October 31, 2014

Religious Vocations Supplement

Monastic life offers distinctive gifts to the Church and the world

With guests looking on, monks of Saint Meinrad Archabbey in St. Meinrad process into their Archabbey Church of Our Lady of Einsiedeln. For centuries, the monastic life has offered its own unique gifts to the service of the Church and the world. (Photo courtesy of Saint Meinrad Archabbey)

With guests looking on, monks of Saint Meinrad Archabbey in St. Meinrad process into their Archabbey Church of Our Lady of Einsiedeln. For centuries, the monastic life has offered its own unique gifts to the service of the Church and the world. (Photo courtesy of Saint Meinrad Archabbey)

By Brother William Sprauer, O.S.B. (Special to The Criterion)

A charism is a spiritual gift given by God and, if properly recognized and cultivated, is shared for the benefit of others, giving life to the Church. The ancient tradition of monastic life, as one of many forms of consecrated life, offers the Church its own unique charism.

Distinctive vows

Religious orders follow Christ in a particular way by binding themselves to the three vows of poverty, chastity and obedience.

Monastic vows, while they indeed contain these three, are expressed in a slightly different manner. St. Benedict, directs new monks to “… come before the whole community in the oratory and promise stability, fidelity to the monastic life, and obedience.” We certainly share the vow of obedience, yet stability and fidelity are particular to the monastic life.

Stability of place calls the monk to stay in one place for life, the enclosure of the monastery, so that a stability of heart can take root in which the monk is able to seek Christ above all else. By committing oneself to a particular community, the monk allows that community to form him. Vowing stability, the monk does not to expect others to change, but allows others to change him to become more Christ-like.

Contained within the vow of fidelity to the monastic way of life are several other directives. Celibate chastity, poverty and conversatio (conversion) are all implicit in this vow of fidelity. The key word in the vow, interestingly enough, is not “fidelity,” but “monastic.” We bind ourselves to be faithful to this particular way of life, not any other way.

Monastic poverty takes the form of “holding all things in common.” While we are not expected to exhibit radical poverty, like that of St. Francis of Assisi, we are called to live a simple, unmaterialistic life, recognizing that ultimately we personally do not own anything.

Monks strive to live a life of continuing conversion, or conversatio morum (conversion of manners) as it is called in the Rule of St. Benedict. We strive each day, through prayer, work, community (and ultimately, self-discovery), to let go of those things that inhibit us from loving, from willing the good of another. The relentlessness of daily monastic life slowly wears on us, until our hard edges are smoothed and we more closely resemble Christ.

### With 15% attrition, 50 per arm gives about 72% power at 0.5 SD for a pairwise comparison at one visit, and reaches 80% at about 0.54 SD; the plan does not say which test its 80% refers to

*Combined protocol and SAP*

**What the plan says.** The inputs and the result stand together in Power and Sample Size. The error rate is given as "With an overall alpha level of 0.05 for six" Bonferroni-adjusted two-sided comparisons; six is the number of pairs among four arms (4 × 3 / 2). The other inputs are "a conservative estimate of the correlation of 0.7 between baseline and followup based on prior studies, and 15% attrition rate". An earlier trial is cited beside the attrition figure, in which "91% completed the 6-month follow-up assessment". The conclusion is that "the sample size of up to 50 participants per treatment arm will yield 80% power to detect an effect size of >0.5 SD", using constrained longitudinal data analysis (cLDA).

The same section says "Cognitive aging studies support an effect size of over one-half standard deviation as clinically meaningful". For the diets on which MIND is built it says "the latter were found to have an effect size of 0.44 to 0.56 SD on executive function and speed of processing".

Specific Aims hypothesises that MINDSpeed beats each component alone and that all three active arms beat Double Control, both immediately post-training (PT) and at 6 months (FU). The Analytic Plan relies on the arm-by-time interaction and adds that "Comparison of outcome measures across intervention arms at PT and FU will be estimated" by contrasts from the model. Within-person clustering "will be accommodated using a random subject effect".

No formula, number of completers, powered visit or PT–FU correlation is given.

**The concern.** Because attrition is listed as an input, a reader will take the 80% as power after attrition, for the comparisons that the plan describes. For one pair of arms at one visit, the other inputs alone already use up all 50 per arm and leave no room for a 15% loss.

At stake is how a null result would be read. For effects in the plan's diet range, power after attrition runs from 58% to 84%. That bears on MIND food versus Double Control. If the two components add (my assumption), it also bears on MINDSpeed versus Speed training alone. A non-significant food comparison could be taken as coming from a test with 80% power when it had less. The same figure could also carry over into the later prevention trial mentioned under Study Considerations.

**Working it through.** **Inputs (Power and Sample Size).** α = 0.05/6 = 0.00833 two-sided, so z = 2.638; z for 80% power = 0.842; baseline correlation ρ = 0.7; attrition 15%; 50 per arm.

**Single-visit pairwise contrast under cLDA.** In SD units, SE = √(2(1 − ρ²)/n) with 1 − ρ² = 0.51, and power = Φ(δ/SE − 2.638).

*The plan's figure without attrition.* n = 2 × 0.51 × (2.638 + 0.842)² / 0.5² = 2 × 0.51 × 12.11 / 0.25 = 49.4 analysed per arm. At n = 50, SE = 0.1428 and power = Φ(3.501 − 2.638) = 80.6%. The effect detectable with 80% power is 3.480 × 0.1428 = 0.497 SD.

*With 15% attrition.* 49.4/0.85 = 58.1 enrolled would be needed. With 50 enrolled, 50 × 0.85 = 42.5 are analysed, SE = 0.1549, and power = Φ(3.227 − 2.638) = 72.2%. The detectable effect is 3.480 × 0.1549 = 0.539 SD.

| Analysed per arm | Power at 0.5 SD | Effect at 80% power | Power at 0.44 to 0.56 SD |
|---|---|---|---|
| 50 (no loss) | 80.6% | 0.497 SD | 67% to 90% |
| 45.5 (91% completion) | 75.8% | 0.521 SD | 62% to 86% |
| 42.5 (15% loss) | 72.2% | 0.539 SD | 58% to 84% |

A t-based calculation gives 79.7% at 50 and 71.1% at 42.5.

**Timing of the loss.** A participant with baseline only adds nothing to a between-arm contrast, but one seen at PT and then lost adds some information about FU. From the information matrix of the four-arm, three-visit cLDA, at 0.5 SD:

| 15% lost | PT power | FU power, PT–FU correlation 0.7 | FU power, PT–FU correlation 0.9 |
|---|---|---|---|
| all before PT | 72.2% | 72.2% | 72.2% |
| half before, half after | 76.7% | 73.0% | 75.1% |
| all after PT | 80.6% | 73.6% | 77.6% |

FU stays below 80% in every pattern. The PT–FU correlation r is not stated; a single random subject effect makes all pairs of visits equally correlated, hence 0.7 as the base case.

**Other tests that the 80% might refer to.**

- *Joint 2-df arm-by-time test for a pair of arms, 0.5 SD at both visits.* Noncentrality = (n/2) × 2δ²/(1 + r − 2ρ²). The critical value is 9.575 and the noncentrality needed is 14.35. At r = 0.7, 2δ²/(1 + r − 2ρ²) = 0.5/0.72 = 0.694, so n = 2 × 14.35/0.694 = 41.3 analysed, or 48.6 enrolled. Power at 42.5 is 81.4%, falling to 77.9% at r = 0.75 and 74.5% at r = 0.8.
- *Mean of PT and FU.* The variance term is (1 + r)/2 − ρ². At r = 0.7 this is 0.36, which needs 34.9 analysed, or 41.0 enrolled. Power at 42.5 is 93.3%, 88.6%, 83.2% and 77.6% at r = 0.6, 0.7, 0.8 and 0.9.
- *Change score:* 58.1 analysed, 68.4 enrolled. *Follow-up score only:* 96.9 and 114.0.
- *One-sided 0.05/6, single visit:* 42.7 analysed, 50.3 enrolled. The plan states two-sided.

Distinctive place

Traditionally, monasteries are often found in a “deserted place,” away from the hustle and bustle of the city. Monks choose to leave “the world,” putting themselves on the fringe of society, while still connected to the Church at large, in order to seek Christ above all else.

This “flight” from the world is not because monks are running from something. Rather, they “step aside” to gain better perspective. Living apart in a cloister allows the monk to view the world from a distance, offering a fresh perspective while living a simple, quiet life of prayer and work within a close-knit community.

Distinctive prayer

Each monastery’s daily schedule brings the monks together several times a day to sing the praises of God through the Liturgy of the Hours, or “Work of God” as St. Benedict called it. Gregorian chant is the preferred monastic method of praying the psalms, and its use makes the liturgy reverent and dignified.

This constant returning to public prayer strengthens our relationship with Christ so that we become more attentive to his voice speaking to us in our daily lives.

Our private prayer comes in many different forms, be it lectio divina (contemplative praying of the Scriptures), the rosary, centering prayer or the Jesus Prayer. Although the form itself may differ, the goal is the same, to simply “rest in God.” Whatever devotion or prayer practice used to achieve this state of quiet contemplation is certainly up to the individual monk.

And so, our prayer does not cease, but follows us into our various tasks around the monastery. Our prayer bleeds into other areas of our lives, and begins to manifest itself in charitable works in the community and the Church at large.

While the Rule of St. Benedict doesn’t specify any particular type of work, monks tend to take on apostolates that allow for these regular intervals of liturgical and private prayer, so that prayer becomes the primary and persistent focus of a monk’s life.

Work is secondary to prayer, but is still a necessary part of the daily life of a monk. As St. Benedict says, “Idleness is the enemy of the soul.”

Monastic life offers a unique witness to the Church and to the world. Monks strive to cultivate Gospel values by living the Kingdom of Heaven this side of death, in a quiet and simple life. We believe that by living in continuing conversion through our contemplative prayer and work, we can change the world around us and make it a more loving place.

This is our charism. This is our received gift from God and, we in turn, continue to cultivate it, offering ourselves in prayer and witness for the Church and for the world, so that nothing will be preferred to the love of Christ.
 

(Benedictine Brother William Sprauer is a monk of Saint Meinrad Archabbey in St. Meinrad. For more information about Saint Meinrad Archabbey, log on to www.saintmeinrad.org.)

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